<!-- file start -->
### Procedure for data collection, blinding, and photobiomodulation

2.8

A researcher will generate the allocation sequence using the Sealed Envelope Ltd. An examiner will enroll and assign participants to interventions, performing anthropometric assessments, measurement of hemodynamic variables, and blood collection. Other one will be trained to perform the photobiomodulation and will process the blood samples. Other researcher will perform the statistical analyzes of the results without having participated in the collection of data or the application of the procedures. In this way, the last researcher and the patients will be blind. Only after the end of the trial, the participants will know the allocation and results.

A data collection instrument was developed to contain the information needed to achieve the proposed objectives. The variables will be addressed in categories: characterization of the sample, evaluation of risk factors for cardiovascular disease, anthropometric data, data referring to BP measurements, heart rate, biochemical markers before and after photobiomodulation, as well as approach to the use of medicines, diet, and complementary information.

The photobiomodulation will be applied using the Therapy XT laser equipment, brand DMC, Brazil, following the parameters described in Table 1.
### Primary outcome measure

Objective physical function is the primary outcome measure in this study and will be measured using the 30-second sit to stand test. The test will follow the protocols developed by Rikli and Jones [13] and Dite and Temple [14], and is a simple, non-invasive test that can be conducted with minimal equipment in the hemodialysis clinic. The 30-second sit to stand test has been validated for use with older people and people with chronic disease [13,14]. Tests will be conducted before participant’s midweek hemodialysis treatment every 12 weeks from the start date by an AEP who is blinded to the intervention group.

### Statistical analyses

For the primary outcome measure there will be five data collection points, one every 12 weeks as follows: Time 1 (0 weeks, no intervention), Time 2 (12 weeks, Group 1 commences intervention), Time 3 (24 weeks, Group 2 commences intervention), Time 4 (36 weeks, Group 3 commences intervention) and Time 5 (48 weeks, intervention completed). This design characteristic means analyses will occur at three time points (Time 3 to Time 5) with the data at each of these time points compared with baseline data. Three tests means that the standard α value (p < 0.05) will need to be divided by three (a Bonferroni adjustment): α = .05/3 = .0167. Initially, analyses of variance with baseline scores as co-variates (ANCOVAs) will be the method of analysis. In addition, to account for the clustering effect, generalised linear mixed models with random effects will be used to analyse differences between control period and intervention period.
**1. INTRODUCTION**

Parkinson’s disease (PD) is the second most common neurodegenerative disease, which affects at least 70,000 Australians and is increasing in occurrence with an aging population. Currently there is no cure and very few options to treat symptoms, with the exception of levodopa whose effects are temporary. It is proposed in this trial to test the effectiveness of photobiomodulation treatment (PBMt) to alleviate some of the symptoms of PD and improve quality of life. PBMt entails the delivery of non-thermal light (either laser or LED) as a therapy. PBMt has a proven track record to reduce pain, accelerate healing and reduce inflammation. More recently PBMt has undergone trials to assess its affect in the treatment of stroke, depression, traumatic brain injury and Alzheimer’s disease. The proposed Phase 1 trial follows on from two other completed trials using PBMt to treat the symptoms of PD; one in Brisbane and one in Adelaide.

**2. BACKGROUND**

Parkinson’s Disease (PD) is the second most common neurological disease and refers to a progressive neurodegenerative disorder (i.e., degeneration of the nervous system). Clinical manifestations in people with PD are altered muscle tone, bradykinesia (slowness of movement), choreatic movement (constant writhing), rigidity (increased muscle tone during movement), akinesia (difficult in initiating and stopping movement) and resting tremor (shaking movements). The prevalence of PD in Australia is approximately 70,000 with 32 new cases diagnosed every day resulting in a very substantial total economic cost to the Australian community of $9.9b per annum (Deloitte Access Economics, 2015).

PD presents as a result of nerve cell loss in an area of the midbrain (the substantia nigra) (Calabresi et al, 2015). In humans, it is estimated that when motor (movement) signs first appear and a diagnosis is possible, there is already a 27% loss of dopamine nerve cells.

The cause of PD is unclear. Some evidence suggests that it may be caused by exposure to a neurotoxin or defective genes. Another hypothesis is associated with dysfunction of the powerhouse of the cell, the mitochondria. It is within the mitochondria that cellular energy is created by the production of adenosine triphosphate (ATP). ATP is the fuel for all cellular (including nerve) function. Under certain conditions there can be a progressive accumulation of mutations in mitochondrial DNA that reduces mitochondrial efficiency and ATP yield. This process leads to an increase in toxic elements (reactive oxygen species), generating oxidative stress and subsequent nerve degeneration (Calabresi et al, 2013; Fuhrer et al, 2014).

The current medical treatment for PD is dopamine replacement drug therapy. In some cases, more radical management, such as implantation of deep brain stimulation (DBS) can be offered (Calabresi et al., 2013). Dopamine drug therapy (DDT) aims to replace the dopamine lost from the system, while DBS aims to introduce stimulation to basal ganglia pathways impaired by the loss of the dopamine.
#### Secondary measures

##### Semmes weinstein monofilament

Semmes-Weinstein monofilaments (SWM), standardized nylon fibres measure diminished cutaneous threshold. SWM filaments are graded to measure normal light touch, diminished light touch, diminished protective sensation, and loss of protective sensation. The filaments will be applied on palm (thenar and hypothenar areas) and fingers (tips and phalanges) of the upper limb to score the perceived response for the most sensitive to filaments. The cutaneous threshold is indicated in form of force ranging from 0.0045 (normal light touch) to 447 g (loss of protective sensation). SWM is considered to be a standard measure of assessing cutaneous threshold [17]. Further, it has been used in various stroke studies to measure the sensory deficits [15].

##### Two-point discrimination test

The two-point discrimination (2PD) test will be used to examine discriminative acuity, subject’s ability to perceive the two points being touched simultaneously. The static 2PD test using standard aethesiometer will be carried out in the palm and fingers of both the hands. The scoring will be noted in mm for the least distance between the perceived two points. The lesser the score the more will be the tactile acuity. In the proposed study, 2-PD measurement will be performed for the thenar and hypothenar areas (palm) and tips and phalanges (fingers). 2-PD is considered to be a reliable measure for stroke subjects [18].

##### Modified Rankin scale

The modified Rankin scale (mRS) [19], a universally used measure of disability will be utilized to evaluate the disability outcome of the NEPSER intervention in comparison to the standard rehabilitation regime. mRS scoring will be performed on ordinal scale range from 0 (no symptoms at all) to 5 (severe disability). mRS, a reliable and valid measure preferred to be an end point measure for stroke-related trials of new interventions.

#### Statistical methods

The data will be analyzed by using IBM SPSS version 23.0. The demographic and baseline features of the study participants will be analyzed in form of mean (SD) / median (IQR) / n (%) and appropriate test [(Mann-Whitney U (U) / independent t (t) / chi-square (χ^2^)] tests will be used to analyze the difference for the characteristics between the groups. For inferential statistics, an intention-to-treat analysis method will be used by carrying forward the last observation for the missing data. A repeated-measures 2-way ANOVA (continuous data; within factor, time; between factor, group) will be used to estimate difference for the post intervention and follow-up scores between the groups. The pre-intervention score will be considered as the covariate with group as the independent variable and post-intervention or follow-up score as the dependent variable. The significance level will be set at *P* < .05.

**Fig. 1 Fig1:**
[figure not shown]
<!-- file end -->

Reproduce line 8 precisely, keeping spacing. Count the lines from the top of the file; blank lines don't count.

### Statistical analyses